“Compassion and conviction” are two adjectives that permeate the lives of Jesus followers everywhere. Let’s come out of the closet, and let the world know this is who we really are and how we really feel. Fred Phelps and his Westboro “community” may have their message, but we have ours. Let’s get that message of God’s love into our community!
CHARLOTTE, August 2, 2009: Dr. Michael Brown, leader of the Charlotte-based Coalition of Conscience, which is known for its strong differences with many of the goals of gay activism, has “categorically and unequivocally denounced” the murderous shootings that took place last night at a gay community center in Tel Aviv.
Brown, himself a Jewish follower of Jesus, says he was “shocked and saddened” to hear the news of the killings, especially in Israel. “We don’t have the details yet, but this has all the markings of an act of raw hatred, and as such it must be utterly renounced. Whatever differences any of us may have with any sector of society, be those religious differences or ideological differences, we must maintain those differences with civility and respect. The moment we resort to violence, especially in God’s name, we become agents of destruction and bring reproach to the God we claim to serve.”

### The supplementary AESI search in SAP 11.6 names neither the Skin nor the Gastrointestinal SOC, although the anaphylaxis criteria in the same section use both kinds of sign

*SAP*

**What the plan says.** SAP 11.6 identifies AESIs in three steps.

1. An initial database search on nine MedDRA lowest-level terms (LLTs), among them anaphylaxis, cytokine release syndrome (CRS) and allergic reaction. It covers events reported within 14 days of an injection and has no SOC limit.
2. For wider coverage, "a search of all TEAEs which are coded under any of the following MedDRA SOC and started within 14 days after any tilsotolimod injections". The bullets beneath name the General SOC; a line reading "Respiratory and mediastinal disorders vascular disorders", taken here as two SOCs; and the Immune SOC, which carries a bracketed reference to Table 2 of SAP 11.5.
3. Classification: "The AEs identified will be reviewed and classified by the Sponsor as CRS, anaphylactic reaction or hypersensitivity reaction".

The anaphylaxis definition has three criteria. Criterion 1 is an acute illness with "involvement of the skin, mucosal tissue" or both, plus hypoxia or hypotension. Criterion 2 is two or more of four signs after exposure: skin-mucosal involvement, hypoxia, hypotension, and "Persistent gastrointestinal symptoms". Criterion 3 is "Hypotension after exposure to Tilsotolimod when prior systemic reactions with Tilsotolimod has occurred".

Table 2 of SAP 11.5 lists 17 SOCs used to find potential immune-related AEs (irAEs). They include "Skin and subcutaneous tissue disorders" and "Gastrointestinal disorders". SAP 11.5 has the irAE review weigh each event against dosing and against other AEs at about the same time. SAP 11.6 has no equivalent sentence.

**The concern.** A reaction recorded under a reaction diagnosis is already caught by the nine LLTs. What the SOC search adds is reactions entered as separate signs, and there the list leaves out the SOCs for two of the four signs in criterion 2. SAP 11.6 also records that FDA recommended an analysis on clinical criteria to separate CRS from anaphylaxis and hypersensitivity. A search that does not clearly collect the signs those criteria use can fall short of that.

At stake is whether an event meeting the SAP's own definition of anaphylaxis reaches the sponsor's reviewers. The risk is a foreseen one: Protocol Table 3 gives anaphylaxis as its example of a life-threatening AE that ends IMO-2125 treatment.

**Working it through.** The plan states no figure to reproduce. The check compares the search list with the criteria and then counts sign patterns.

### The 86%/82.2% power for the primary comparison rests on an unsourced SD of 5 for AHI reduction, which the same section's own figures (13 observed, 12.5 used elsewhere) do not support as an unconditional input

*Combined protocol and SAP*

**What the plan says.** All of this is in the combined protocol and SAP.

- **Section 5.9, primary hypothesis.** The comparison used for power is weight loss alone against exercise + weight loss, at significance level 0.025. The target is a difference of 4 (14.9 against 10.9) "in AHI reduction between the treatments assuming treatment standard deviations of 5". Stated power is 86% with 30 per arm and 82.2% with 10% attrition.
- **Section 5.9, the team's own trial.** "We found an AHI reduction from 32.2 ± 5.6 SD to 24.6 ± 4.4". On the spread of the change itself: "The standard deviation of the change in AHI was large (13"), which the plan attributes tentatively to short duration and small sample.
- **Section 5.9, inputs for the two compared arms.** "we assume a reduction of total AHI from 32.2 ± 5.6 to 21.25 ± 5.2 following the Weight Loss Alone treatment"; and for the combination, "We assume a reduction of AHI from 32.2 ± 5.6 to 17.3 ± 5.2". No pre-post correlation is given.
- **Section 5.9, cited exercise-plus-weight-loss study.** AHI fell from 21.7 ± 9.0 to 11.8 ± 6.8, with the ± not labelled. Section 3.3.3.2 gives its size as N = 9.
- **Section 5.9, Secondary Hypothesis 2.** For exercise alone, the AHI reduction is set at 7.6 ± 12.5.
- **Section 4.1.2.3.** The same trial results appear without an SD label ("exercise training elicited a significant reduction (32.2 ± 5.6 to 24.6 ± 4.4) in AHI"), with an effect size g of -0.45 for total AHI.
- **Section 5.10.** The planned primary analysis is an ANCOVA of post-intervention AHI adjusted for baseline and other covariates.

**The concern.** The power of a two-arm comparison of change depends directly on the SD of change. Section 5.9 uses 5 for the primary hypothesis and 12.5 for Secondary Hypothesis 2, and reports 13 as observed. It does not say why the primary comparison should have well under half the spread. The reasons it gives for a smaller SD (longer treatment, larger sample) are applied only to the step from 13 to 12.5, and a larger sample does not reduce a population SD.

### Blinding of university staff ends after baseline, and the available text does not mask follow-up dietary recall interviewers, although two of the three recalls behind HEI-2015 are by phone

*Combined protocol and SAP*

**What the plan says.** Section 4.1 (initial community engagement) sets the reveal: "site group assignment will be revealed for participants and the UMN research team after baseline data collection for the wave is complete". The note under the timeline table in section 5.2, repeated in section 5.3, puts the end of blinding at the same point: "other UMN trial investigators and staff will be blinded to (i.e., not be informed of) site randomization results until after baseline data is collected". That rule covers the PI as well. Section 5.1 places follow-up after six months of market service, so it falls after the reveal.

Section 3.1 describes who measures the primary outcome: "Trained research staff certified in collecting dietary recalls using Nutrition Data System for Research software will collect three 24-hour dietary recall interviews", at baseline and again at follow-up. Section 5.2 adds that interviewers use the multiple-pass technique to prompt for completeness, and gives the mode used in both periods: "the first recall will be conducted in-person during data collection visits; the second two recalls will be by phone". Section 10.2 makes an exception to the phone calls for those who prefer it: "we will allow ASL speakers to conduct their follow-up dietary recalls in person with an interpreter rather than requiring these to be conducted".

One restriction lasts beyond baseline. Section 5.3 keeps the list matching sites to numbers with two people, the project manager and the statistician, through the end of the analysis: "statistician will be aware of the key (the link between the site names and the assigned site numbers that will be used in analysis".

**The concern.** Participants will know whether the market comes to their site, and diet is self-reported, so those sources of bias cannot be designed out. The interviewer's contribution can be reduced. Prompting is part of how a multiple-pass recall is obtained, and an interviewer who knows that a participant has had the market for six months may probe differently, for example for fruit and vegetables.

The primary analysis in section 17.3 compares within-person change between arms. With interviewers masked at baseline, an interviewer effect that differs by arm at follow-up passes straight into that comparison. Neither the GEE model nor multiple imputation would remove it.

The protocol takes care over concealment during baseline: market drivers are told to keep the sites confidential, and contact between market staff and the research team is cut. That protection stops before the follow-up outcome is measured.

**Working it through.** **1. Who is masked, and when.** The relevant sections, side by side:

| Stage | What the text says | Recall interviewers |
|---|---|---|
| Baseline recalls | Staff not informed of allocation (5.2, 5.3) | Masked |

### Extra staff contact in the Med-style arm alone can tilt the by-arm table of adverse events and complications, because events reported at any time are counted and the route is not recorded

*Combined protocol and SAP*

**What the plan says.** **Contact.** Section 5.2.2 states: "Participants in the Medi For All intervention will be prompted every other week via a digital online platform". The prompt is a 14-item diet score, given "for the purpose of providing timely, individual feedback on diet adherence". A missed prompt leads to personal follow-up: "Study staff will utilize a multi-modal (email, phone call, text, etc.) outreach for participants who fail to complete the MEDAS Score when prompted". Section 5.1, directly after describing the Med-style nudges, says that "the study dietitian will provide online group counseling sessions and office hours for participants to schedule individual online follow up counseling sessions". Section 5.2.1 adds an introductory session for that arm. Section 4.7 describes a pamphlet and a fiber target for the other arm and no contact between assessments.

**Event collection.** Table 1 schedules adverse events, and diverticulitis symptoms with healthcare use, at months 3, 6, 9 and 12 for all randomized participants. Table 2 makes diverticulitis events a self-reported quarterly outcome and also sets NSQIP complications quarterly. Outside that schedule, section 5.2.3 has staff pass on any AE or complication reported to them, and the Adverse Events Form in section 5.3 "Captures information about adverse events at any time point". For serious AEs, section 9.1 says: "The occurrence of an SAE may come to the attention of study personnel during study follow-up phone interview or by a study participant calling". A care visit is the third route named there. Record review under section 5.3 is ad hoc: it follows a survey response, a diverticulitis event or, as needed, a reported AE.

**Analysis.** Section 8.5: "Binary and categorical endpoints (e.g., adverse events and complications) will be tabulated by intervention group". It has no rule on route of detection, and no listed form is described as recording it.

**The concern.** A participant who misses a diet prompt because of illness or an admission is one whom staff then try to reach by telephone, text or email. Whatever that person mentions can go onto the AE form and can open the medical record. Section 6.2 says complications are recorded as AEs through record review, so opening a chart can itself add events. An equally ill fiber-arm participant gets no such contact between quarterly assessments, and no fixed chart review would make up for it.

Brown points to the non-violent example of Jesus who instructed his followers to put down their swords and to take up their crosses – meaning, to renounce violence and to practice self-denial – noting that it was this example that inspired the non-violent social movements of Gandhi and Martin Luther King.
“True moral and cultural revolution,” Brown notes, “does not come about through hatred or intimidation or violence. It comes about through prayer and service, through influencing people’s hearts and minds, overcoming wrong ideologies with right ideologies. But violence only begets violence.”
This past Friday, Brown sat down with a lesbian leader in Charlotte to discuss their differences and to gain better appreciation for each other’s perspectives. He believes that such mutually respectful interaction can help deter the misunderstandings that all too often lead to violence.
“I have friends who received death threats simply because they worked for Proposition 8 in California, and I have received ugly threats as well. Then today, tragically, we hear of a deranged man who killed and wounded gay and lesbian young people in cold blood. This tells me that there are fanatics on all sides and in all religions, and it behooves us as leaders to set an example of civility and respect in the midst of our differences and to say, ‘The violence stops here.’”